Tag Archives: rant

NetFlix and Mark Millar? …Eh?

Huh. So that’s what it looks like when you drop a Twitter Moment into WordPress…

I saw this news story this morning, and I’m just… I’m just not that excited. Like, I like the fact that NetFlix is willing to invest in something like this – comics are an excellent ideas factory, like science fiction magazines and such were in the past. However, it’s Mark Millar.

If you don’t recognize the name, he’s written quite a few well known comics (not under his own imprint, so not necessarily part of this business deal). He wrote Civil War for Marvel. He’s written Kingsman and Kick-Ass and Wanted, which have all become films. He wrote Old Man Logan and Superman: Red Son and started Ultimate X-Men.

However, having actually read his comics, and seen a number of the films adapted from them… I have liked the film better in every single last case, in almost every way. I’ve written long discussions of this fact about Kick-Ass and Kingsman. In the Kick-Ass review, in particular, I included an image of the introduction which ran with Kick-Ass 2, and which basically just feels way too Gamer Gater at this point.

I’m conflicted, therefore, because I think that some interesting stories and films or shows may come from this purchase. If others are allowed to contribute their direction and vision to it as well, to correct the impulses that seem to underline how Millar wants to present the world. However, if with this purchase Millar comes along and gets to put his full stamp on things, we may end up with some really blah material coming out of NetFlix.

It’s a risk. The basic worlds he creates make for good cinema. The decisions he makes for his characters and plot points, not so much. It feels like a coin flip at this point… so I’m hesitant. What do you think?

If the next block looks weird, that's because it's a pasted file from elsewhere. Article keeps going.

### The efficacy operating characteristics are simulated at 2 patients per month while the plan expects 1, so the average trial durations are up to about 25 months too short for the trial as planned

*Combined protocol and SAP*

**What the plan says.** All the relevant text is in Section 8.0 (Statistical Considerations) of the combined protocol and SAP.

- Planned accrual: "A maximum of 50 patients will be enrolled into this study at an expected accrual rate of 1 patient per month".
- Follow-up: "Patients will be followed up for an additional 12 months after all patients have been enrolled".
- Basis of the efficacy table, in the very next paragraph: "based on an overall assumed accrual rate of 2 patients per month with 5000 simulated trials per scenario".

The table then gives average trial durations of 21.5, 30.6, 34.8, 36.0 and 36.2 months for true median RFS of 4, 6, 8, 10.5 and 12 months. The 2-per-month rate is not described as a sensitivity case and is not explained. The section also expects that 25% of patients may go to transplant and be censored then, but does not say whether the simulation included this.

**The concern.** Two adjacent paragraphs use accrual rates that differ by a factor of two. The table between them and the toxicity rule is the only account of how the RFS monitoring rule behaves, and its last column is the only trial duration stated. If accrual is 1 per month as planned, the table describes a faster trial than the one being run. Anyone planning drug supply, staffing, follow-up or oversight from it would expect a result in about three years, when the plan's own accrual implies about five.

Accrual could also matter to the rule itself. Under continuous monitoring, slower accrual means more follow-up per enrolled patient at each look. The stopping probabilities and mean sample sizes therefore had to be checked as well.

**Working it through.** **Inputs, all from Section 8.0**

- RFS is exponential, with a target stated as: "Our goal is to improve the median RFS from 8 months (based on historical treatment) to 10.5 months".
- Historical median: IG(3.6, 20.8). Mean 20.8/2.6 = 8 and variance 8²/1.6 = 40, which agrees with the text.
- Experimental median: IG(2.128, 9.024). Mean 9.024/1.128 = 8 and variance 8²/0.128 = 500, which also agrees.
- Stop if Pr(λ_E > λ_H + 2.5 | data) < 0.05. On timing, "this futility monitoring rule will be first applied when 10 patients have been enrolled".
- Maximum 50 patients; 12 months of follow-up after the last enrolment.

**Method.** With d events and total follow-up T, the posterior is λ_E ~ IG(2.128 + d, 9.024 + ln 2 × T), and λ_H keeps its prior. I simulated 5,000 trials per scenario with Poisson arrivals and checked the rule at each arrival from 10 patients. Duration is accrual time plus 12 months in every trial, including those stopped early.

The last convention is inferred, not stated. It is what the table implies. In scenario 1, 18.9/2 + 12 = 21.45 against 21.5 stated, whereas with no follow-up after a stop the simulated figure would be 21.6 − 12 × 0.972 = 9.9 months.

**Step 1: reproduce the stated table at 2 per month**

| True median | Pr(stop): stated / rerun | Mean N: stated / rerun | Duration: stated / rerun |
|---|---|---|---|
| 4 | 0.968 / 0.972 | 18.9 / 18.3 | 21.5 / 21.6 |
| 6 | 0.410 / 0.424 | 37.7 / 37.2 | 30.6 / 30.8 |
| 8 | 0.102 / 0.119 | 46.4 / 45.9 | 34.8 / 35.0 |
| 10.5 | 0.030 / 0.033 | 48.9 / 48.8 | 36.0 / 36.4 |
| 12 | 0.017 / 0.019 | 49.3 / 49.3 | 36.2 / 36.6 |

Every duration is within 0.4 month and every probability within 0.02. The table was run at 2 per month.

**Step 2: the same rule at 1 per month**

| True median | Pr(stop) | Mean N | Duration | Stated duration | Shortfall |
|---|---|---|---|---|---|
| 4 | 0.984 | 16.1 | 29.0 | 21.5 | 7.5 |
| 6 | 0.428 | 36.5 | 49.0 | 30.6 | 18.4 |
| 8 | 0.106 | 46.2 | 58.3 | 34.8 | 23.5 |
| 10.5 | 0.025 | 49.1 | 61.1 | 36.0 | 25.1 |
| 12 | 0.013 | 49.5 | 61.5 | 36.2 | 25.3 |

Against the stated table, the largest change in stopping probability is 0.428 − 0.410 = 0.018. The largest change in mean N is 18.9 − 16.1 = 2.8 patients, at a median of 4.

Throwback Thursday – Discrimination against Science Fiction and Fantasy

So this was something of a conclusion to my posts on the definition of Science Fiction and of Fantasy, by diving into a personal and specific example of why the whole discussion mattered to me in the first place. I hesitate to share it again for two reasons: one, for the personal aspects, and two, because the original post generated a whole bunch of discussion. As such, going back to the original to see others’ opinions is a good way to get more than my single story here. Also, the personal aspects are no longer accurate.


One of my favorite things I’ve written on the blog is my series on the definition and importance of Science Fiction and Fantasy – of fictions that might be called Speculative, or Romantic. And when asked, I said that one of the things that I would most like to change in the world is people’s opinions about these genres, or maybe about genre fiction in general. However, through all of this, I lacked a solid, concrete example. An example of prejudice against Science Fiction or Fantasy.

There are a lot of things in this world that we shouldn’t discriminate against. Things you can’t control, things that aren’t a choice, things that should have no bearing on life. But then, there are things that are opinions, that are a choice, that I can go right ahead and be upset about. And for me, the one that takes the cake is being against Science Fiction and Fantasy.

So, I had said I was going to do a post about movies this week. That’ll have to wait. Because last night I got a great example of anti-Sci-Fi discrimination. And I feel the need to share, and to vent. So let me set the scene, let me rant a bit, and then hopefully I’ll have it out of my system!